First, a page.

Taos Mountain Film Festival
121 North Plaza
Taos, NM 87571
In keeping with Taos Mountainfilm's interest in the literary side of
mountaineering and adventure, the festival has invited an expert in this
field, Jon Bowermaster. With over twenty years of adventure writing, fifteen
for National Geographic, eight books and countless international
publications, plus many documentary films of his expeditions including
the 2004 success, A Slow Boat to Nowhere, Bowermaster will return to
Taos to present his newest docudramas, from places as diverse as the
Altiplano, Gabon, Tasmania and French Polynesia. Bowermaster will
also show selections from his Oceans 8 series of films.
Dave needs no introduction to either the people of Taos nor
those who follow the news of the mountains. Ten times he's guided parties
successfully to the summit of Everest, for which he was nominated
for an ESPY. In winter he chills out in Taos Ski Valley as its most reluctantly
well-known ski patrolman! A specialist in the steady approach to the
highest peaks on earth Dave will recount what promises to be a hilarious
adventure: his first ascent of the vertical granite wall of El Capitan.
Glen was involved in many first ascents in Yosemite in the sixties
including the Dihedral Wall on El Capitan. While on the walls and
around the camps his camera was always to hand and as a result he
has the most comprehensive portfolio of that era that has now become
famous. He also showed a consummate grasp of the moving image by
shooting the footage for the classic climbing film El Capitan. Glen will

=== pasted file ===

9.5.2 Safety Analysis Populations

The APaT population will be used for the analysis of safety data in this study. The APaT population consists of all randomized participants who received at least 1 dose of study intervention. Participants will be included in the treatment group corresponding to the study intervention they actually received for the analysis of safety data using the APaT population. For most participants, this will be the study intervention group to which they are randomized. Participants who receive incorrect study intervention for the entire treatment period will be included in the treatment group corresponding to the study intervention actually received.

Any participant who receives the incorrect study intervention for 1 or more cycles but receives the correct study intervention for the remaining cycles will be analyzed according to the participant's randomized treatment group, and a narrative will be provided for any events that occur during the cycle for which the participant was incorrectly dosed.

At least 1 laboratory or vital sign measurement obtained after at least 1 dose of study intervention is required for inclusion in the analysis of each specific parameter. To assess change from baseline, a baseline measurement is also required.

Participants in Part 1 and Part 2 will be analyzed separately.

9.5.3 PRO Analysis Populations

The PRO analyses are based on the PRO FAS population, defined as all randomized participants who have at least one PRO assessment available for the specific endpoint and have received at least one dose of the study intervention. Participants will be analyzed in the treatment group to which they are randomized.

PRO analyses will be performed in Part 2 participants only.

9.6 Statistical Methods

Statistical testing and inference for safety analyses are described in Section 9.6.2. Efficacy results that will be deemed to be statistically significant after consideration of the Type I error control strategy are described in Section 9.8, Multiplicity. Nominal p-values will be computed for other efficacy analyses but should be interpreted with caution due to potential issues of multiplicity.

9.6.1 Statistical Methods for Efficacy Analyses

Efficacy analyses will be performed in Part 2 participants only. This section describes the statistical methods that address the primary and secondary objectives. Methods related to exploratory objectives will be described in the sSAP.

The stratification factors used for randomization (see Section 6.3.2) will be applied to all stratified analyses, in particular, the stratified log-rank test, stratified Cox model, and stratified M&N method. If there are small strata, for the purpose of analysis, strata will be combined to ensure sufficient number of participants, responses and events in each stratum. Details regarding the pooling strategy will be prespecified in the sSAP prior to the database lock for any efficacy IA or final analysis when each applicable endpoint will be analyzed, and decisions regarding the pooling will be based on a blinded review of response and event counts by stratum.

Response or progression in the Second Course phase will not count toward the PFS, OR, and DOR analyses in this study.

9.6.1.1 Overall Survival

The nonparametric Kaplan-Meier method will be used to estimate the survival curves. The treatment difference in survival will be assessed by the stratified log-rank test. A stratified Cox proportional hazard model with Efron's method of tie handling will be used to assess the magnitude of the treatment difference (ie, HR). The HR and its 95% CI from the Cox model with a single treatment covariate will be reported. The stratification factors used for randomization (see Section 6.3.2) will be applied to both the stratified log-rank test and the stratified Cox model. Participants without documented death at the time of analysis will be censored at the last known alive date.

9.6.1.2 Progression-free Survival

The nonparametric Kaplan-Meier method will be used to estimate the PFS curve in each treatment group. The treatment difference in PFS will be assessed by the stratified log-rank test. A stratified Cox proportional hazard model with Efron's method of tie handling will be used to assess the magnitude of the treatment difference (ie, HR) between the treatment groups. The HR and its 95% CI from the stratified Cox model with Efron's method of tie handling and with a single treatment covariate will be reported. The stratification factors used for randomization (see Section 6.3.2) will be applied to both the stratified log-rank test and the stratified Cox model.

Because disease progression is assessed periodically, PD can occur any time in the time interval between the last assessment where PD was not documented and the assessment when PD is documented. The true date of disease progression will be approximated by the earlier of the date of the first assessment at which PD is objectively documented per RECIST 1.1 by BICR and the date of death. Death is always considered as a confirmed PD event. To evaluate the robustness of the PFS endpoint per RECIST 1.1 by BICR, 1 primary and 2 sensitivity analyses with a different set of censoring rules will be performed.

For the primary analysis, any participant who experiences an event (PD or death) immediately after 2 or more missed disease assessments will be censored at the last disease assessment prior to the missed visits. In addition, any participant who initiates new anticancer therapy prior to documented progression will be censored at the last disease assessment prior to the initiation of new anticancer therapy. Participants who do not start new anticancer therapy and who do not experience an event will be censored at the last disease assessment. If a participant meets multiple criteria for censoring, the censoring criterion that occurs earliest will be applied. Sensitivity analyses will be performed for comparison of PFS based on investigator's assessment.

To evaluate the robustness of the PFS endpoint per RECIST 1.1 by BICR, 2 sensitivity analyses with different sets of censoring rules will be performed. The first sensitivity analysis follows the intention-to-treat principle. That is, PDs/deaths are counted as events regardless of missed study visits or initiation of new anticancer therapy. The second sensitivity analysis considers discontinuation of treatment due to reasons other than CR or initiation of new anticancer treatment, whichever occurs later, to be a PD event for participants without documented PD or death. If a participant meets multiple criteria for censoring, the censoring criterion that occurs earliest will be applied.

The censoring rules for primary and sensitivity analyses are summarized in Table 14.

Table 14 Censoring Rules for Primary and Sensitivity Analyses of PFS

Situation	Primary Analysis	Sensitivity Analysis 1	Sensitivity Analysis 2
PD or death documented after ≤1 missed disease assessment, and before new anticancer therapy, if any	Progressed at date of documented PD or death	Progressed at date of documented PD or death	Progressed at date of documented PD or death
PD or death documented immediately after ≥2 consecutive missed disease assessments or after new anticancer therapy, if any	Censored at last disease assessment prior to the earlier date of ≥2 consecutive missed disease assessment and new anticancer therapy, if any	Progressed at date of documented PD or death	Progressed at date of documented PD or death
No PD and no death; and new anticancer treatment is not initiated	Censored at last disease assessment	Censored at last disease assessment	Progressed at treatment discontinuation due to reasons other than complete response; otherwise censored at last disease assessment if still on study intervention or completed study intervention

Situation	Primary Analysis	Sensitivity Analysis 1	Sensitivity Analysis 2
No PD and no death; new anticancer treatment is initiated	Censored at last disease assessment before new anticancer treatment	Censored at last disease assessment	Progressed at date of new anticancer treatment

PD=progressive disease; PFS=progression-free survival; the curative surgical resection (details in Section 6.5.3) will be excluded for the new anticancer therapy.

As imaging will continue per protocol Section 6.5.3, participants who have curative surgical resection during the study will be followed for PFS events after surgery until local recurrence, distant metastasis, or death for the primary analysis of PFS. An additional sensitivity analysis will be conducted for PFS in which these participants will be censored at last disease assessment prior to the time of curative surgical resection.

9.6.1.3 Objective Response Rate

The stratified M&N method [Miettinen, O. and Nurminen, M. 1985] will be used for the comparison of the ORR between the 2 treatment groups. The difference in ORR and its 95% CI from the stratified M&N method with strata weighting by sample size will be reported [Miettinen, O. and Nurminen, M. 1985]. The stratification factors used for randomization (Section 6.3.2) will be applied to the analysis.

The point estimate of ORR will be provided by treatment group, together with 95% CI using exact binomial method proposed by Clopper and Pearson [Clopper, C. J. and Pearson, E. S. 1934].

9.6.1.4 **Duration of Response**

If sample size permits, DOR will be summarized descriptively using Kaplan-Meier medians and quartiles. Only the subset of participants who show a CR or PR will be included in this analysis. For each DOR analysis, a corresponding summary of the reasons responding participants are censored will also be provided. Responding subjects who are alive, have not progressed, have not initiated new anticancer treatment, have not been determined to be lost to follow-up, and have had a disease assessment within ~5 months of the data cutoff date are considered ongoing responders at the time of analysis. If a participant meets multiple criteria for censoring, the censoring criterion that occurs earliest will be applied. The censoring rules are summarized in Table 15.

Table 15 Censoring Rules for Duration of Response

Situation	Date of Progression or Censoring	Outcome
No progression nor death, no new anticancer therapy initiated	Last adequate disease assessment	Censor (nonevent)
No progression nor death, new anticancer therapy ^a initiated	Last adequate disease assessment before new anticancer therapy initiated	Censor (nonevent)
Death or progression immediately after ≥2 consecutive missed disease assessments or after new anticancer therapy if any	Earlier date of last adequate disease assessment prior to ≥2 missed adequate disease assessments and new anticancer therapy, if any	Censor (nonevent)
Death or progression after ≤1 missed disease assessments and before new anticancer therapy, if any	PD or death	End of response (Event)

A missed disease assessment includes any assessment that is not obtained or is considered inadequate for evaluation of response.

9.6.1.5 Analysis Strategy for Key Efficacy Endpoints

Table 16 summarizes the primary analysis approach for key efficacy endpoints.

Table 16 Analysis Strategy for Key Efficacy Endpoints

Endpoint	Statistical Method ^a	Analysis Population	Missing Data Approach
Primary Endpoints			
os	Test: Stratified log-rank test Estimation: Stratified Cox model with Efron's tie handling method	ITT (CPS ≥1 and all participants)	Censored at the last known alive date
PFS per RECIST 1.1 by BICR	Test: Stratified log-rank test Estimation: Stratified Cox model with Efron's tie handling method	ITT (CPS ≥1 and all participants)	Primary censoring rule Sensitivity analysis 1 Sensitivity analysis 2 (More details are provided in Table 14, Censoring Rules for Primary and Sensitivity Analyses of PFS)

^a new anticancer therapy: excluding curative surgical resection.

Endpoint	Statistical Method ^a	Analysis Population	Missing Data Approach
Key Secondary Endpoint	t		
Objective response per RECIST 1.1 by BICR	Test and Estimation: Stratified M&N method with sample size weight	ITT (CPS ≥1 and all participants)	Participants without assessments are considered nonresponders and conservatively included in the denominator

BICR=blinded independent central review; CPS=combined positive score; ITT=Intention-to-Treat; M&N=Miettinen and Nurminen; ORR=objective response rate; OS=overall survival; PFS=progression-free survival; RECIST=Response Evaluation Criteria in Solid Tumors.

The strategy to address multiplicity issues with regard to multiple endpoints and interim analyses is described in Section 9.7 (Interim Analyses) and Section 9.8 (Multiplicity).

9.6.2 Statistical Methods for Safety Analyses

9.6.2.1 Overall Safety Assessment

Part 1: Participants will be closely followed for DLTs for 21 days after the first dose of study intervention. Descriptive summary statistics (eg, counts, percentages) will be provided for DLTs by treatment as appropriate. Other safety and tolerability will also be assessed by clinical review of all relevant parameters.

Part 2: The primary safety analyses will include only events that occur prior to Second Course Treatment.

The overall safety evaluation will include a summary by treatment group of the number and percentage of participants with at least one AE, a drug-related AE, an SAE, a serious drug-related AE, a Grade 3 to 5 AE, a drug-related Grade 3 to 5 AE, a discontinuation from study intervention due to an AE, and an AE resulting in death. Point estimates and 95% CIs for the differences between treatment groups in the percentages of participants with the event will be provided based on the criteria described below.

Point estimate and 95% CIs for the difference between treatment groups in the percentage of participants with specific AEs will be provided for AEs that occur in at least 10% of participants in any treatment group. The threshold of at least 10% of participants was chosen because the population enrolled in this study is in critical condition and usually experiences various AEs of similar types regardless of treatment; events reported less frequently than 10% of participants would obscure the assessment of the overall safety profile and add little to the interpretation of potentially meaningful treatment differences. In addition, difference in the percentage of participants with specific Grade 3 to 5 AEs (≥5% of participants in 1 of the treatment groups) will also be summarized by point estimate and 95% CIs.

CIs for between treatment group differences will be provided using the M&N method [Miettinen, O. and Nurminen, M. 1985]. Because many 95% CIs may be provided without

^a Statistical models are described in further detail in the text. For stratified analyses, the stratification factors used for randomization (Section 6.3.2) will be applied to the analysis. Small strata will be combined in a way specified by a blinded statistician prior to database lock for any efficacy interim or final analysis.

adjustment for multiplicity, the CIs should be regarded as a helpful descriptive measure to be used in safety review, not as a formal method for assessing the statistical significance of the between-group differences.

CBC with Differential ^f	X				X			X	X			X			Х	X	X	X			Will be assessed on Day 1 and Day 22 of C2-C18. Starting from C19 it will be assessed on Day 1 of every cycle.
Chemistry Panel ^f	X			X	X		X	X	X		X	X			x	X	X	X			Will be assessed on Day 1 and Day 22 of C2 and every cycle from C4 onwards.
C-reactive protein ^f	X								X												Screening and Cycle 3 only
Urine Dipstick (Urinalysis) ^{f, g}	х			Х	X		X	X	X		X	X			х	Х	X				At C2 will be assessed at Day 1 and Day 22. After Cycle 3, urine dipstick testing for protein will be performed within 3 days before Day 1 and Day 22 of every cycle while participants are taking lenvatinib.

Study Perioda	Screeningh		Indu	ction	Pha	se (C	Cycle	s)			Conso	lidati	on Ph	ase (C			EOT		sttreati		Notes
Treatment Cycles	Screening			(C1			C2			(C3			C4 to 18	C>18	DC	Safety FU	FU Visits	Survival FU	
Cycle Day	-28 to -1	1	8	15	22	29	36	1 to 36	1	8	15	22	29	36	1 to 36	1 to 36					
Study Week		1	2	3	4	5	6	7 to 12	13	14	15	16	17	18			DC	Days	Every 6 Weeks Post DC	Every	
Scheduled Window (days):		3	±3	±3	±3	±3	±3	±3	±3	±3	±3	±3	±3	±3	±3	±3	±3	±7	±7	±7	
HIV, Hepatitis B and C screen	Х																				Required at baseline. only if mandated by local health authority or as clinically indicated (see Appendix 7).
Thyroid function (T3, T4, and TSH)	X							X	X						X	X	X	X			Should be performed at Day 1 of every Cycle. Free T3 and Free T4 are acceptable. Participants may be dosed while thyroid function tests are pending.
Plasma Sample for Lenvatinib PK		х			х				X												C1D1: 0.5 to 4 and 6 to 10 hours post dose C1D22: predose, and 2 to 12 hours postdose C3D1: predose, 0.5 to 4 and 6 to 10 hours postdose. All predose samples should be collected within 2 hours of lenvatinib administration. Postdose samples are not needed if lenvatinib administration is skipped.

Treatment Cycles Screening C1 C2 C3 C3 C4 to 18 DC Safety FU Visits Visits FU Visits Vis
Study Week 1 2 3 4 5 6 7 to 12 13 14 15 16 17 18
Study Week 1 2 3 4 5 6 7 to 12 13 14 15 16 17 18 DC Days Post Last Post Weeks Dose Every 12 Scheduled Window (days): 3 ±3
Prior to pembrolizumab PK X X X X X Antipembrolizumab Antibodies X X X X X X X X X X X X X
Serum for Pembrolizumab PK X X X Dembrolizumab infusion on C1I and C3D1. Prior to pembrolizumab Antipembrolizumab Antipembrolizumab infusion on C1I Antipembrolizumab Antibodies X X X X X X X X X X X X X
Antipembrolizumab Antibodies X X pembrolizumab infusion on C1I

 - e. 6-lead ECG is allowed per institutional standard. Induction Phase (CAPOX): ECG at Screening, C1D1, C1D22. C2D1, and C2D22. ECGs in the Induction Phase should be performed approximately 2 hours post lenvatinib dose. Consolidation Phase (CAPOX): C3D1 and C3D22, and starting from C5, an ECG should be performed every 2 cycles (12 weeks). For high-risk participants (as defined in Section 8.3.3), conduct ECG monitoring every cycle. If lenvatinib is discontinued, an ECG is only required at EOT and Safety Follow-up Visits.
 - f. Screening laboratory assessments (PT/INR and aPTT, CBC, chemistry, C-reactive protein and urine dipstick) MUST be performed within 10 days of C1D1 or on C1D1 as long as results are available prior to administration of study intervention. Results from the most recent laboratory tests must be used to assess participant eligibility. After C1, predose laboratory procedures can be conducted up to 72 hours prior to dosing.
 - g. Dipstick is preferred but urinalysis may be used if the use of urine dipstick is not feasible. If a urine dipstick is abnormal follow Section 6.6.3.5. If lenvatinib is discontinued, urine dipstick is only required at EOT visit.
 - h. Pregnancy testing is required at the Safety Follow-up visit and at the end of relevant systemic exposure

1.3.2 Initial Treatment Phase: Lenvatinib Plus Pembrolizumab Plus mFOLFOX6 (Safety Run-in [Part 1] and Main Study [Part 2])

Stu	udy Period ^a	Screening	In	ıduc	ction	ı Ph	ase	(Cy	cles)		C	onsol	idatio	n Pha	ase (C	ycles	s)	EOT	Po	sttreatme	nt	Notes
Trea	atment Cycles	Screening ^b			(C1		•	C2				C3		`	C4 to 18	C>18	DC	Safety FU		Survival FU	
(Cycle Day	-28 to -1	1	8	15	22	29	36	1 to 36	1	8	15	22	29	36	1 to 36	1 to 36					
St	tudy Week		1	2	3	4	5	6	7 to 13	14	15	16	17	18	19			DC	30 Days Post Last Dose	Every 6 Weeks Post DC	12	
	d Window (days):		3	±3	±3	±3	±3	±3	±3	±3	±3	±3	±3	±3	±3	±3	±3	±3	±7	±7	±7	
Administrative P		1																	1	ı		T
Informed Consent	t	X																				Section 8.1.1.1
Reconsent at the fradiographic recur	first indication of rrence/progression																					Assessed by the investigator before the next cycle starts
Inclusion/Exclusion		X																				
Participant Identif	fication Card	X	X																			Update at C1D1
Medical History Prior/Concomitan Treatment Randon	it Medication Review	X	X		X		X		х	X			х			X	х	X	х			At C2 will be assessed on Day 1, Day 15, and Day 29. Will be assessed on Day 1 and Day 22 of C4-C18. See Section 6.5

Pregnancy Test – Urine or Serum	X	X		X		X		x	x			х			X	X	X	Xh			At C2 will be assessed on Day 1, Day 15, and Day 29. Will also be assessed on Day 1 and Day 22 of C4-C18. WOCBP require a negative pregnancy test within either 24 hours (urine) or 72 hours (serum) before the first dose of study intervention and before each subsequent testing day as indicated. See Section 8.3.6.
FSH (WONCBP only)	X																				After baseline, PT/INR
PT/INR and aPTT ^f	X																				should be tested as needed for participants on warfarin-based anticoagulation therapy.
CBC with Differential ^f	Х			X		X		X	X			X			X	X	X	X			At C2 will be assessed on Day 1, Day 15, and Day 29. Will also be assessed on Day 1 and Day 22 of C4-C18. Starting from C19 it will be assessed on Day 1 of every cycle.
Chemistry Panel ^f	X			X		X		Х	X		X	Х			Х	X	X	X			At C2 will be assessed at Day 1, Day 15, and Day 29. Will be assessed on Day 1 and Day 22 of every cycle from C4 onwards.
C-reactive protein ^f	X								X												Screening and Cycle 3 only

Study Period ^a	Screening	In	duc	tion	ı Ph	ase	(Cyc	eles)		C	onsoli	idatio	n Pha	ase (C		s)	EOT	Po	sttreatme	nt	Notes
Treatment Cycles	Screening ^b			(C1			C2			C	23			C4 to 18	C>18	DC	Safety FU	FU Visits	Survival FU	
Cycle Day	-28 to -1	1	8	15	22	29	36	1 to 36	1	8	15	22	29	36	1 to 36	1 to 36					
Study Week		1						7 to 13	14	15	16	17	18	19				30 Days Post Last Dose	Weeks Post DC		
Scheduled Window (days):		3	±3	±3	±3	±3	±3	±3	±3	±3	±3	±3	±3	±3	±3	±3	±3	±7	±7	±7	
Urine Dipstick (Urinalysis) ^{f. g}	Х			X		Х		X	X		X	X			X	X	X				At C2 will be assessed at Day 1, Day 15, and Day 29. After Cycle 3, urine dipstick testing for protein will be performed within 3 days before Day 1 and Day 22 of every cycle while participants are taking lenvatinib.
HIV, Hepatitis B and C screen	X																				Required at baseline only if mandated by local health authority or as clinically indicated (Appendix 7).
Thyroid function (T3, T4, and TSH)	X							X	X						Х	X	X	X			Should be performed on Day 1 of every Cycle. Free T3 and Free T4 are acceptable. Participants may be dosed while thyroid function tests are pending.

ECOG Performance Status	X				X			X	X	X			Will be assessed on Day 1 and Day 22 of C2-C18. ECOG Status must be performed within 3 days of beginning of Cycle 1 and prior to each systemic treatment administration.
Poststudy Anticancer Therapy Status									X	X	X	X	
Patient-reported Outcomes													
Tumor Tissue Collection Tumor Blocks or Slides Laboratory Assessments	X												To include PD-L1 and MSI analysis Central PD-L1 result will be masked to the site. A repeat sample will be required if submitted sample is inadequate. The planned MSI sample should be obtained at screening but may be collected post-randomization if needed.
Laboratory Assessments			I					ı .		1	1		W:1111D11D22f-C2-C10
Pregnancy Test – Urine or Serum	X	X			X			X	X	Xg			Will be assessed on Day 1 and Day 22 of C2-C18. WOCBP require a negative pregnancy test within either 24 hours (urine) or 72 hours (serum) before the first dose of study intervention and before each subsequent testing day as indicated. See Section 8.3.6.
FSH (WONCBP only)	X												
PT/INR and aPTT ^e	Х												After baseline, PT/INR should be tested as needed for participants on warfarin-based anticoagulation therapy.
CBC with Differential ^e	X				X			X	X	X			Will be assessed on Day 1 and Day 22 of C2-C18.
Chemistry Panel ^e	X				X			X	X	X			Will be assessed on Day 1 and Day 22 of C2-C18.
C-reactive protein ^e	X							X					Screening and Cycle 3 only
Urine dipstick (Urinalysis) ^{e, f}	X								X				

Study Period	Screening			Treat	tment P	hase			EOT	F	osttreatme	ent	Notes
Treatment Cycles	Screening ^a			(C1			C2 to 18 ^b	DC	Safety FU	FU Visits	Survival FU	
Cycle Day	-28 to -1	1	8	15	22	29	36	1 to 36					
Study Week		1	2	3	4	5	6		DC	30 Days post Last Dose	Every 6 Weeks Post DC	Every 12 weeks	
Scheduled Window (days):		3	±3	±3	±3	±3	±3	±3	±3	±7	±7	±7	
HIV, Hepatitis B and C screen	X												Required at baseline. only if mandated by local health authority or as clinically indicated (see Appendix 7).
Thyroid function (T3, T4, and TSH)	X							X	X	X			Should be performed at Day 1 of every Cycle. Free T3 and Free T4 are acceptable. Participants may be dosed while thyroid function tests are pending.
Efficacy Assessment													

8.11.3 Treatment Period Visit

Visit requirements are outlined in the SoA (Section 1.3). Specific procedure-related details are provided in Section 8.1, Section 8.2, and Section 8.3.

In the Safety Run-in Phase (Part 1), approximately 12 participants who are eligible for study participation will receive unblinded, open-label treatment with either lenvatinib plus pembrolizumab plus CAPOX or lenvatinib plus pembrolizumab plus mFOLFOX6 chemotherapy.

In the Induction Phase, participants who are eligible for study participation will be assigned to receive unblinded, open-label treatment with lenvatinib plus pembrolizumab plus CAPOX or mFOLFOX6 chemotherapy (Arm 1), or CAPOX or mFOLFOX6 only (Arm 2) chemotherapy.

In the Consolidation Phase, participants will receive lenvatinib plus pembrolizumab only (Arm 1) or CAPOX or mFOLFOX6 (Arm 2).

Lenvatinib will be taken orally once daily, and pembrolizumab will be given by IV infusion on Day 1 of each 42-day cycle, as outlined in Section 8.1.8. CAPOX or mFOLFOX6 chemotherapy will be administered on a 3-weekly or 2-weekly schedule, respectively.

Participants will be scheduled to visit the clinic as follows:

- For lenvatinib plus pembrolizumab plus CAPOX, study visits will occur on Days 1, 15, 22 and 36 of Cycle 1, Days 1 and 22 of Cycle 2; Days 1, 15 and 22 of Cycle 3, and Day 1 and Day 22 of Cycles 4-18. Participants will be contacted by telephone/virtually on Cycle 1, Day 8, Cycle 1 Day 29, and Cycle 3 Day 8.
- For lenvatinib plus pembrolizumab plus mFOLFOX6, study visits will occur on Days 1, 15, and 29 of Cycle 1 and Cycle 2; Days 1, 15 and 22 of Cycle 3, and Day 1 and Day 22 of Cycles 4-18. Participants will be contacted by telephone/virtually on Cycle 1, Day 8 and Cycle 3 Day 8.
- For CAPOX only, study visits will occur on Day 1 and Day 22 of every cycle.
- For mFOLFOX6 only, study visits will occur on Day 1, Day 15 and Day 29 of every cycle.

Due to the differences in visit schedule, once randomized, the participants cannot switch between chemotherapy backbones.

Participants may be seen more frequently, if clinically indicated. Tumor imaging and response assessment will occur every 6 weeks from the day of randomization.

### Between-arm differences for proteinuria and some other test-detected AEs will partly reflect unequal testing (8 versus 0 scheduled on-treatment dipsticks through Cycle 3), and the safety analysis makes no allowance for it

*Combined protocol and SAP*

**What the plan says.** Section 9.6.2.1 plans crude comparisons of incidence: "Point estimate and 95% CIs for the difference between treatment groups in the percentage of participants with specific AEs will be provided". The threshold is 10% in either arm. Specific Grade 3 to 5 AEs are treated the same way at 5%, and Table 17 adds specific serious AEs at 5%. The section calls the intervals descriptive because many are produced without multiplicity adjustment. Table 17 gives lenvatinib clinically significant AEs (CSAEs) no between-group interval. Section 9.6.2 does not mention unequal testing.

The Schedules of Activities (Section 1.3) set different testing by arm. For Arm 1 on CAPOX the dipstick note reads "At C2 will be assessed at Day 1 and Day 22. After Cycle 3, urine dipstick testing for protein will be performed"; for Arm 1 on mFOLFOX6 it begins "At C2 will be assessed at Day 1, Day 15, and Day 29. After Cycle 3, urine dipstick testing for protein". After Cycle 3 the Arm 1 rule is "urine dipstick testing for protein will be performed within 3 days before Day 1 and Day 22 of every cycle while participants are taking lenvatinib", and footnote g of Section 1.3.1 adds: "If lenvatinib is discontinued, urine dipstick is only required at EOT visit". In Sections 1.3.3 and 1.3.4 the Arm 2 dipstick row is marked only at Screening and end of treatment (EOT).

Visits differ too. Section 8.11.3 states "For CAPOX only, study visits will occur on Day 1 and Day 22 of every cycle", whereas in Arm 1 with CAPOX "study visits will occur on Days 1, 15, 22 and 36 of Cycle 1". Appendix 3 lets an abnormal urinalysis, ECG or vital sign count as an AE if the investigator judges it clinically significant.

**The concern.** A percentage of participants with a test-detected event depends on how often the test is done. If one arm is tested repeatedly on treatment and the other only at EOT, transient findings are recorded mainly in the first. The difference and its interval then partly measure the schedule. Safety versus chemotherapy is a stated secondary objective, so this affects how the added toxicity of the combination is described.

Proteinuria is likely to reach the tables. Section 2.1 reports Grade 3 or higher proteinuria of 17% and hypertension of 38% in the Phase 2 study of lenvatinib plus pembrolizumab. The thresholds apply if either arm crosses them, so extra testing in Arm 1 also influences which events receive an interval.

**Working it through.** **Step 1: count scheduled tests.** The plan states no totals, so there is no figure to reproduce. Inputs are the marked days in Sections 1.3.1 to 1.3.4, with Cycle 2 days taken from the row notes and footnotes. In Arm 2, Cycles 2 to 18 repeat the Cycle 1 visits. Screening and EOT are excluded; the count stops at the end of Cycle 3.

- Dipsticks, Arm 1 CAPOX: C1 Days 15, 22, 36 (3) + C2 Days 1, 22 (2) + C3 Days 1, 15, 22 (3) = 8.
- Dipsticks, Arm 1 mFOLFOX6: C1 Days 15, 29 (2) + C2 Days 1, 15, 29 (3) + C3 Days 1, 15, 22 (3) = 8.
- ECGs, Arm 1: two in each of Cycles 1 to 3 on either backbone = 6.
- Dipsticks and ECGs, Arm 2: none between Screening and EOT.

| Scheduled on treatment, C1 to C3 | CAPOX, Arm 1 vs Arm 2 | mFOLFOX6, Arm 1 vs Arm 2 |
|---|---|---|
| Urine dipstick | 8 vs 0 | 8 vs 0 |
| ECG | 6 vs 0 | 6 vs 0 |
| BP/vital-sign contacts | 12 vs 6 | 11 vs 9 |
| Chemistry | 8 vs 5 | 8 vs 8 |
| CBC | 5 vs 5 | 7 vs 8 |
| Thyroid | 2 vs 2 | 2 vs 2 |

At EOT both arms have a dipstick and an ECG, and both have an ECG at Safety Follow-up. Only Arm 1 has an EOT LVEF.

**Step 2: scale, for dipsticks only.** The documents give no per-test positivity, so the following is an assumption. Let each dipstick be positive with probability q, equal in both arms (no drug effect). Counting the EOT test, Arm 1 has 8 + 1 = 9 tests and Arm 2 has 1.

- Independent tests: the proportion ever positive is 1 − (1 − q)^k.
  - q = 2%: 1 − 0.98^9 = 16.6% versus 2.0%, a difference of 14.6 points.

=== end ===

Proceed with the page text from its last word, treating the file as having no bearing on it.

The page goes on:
present his slideshow Yosemite in the Sixties and hang some of his photos
at the Fenix Gallery.
Tsetenwas born in Llhasa, the capital of Tibet. In 1958 she was
sent by her parents to boarding school in India. In 1964 she came to
America and earned a B.S. in biology from Marquette and now works
as Administrative Director of the Pathology Department at Saint John's
Health Center in Santa Monica. Since 1999 she has served as the media
coordinator for all the Dalai Lama's trips to Southern California. She is
one of the founding members of both the International Tibet Support
Group and Los Angeles Friends of Tibet and has spoken frequently
about the plight of her country.
Ben Carrdus is senior researcher on International Campaign
for Tibet's Communications Team, and has been working on issues of
human rights in the People's Republic China for almost 10 years. He
worked for the now-defunct Tibet Information Network and was one of
two China researchers at Amnesty International in London before coming
to work at ICT in March 2007. Ben has a degree in Modern Chinese
Studies from the University of Leeds in the UK, and has translated poetry
and prose by dissident Chinese writers, including a full-length novel.
Through his gorgeous photos from around the world Galen established
himself as the most successful of the early adventure photographers
before his untimely death in a plane crash. We will be displaying some
of his photos from Tibet in keeping with this year's theme.
Raised in South Wales, Geraint Smith moved to Los Angeles in
1978 at the age of 22, where he embarked on a career as a freelance
photographer . After visiting Taos he made it his home in 1988. For Smith
the Sangre de Cristos are as familiar to him as the mountains of Wales
where he grew up. Awed by the vastness of the landscape, Smith says:
"What I discovered, living in the Southwest, is just how much room there
is in me to remember and rediscover the peace and center of my soul."
A Taos local for the last 20 years, Chris Dahl-Bredine was drawn
to Taos from Silver city, NM by a love for the mountains and his passion
for skiing. In 2002 he decided to pursue his childhood dream of flying
and began learning to fly an ultralight trike. After seven years of flying
and photographing Chris feels like he is just getting the hang of shooting
images from the sky. His stunning aerial shots can be seen as prints
and in the form of a slideshow.